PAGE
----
‘Hawks’ within the bank are arguing that, without a rate hike, inflation will push above the Fed’s annual inflation target of 2 per cent. They are concerned that the Fed will get behind the curve and be forced to chase inflation in a dangerous game of catch-up.
There is very little risk that the latter happens given low inflation is now a global phenomenon. There is no sound reason why inflation would surge to such an extent that it becomes difficult for the Fed to rein in.
The Fed’s poor record
But the argument that policy needs to be ‘forward-looking’ holds weight. The main issue is that the Federal Reserve is terrible at forecasting the US economy and inflation. Forward-looking policy is sound if your forecasts are sound and dangerous when they aren’t.
The Fed’s record on inflation targeting is also suspect. It has met its 2 per cent annual target in just four months since the beginning of the global financial crisis. The core PCE deflator – the Fed’s preferred measure of inflation – has increased by 1.7 per cent over the past year and hasn’t touched 2 per cent since April 2012.
More importantly, it appears as though inflationary pressures have actually eased over the past three-to-six months as shown in the graph below. A pre-emptive strike on inflation runs a significant risk of undermining the Fed’s credibility.
A final complicating factor is lacklustre economic growth across the US. Real GDP has increased by just 1.2 per cent over the past 12 months and is expected to remain at around that level when the September quarter national accounts are released at the end of the month. The US economy rose at around twice this pace from 2013 until 2015.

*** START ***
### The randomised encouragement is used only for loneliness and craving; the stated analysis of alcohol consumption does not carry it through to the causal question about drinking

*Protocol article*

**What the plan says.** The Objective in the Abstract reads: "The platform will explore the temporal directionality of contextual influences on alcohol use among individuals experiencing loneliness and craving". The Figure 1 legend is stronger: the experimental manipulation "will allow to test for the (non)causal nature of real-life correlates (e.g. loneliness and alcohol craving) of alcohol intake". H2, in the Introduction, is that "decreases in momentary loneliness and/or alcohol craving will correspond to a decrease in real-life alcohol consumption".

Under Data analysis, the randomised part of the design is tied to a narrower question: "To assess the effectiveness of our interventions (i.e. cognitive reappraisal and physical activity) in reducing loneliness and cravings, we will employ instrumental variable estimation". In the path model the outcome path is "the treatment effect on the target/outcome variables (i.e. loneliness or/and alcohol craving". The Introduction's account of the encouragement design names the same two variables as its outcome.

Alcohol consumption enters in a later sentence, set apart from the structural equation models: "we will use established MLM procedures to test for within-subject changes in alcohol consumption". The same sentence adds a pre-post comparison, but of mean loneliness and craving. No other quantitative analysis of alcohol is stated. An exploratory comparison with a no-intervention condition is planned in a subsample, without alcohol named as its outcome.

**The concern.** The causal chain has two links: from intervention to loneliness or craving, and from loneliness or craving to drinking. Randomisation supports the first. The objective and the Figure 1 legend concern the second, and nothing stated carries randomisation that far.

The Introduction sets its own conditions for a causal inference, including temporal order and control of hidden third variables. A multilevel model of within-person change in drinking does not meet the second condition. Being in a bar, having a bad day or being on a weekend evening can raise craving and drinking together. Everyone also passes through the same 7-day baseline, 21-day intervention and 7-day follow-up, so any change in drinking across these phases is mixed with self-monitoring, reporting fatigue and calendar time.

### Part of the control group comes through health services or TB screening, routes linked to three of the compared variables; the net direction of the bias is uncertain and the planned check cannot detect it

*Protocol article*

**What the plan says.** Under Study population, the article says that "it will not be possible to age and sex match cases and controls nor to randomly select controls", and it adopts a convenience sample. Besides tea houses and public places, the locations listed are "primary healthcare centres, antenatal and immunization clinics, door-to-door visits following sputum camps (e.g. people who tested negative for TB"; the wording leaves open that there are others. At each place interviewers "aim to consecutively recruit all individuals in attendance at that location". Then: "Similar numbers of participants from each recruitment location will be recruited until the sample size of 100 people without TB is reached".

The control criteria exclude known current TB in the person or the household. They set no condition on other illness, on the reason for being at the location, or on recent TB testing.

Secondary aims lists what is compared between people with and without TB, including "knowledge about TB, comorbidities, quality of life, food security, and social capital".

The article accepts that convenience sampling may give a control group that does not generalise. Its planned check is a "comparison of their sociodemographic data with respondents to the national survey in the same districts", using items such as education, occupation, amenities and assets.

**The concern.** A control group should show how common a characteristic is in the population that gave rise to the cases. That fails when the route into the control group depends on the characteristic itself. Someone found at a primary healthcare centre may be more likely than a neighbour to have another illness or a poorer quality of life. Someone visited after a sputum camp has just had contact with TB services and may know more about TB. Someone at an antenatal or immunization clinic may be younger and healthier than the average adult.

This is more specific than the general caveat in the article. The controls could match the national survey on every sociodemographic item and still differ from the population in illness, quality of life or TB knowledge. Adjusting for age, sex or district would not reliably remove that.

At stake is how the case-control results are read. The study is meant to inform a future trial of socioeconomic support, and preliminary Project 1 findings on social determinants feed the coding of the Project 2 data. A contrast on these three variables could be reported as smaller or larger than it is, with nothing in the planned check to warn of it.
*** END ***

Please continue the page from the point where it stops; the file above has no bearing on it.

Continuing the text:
It would take an exceptionally brave or foolish central bank to raise rates into a combination of softer inflation and lacklustre growth. Nevertheless, we stand on the verge of such a decision and we must consider the implications.
Positives and negatives
A Clinton victory will be viewed as a positive market event but a rate hike will be priced in negatively. I’d expect the latter to more than offset the impact of the former.
Global financial markets are more highly correlated than they were prior to the GFC and I’d expect some of this negativity to spill over into Europe, Asia and Australia. Loose monetary policy has been driving equity valuations since the crisis, and even a modest step towards policy normalisation will lead to some adjustment across the equity space. Fixed income products, such as government bonds, will also respond directly.
The good news from Australia’s perspective is that higher interest rates in the US narrows the spread between US and Australian interest rates and will put downward pressure on the Australian dollar. This will benefit the non-mining sector, which has made some gains in recent years but continues to struggle under the weight of an elevated currency.
A stronger US dollar will, however, hit commodity markets and put downward pressure on the likes of iron ore and coal. Separating the effect of a stronger US dollar from other demand and supply factors will be difficult and I anticipate heightened volatility for many commodity prices over the next six months.
This would hit Australia’s terms of trade and lead to weaker growth in national income, which will spill over into wage growth and inflation. The dollar would adjust downwards (above and beyond that caused by the narrowing of interest rate spreads) to contain the fallout of lower commodity prices, which will support the non-mining sector and help to facilitate our economic transition towards stronger growth across the non-mining sector.
As a result, tighter monetary policy in the US is both a blessing and a curse for Australian markets. It helps us get to where we need to be – a stronger non-mining sector – but it does create some short-term headaches and undermines some of the recent strength across commodity markets.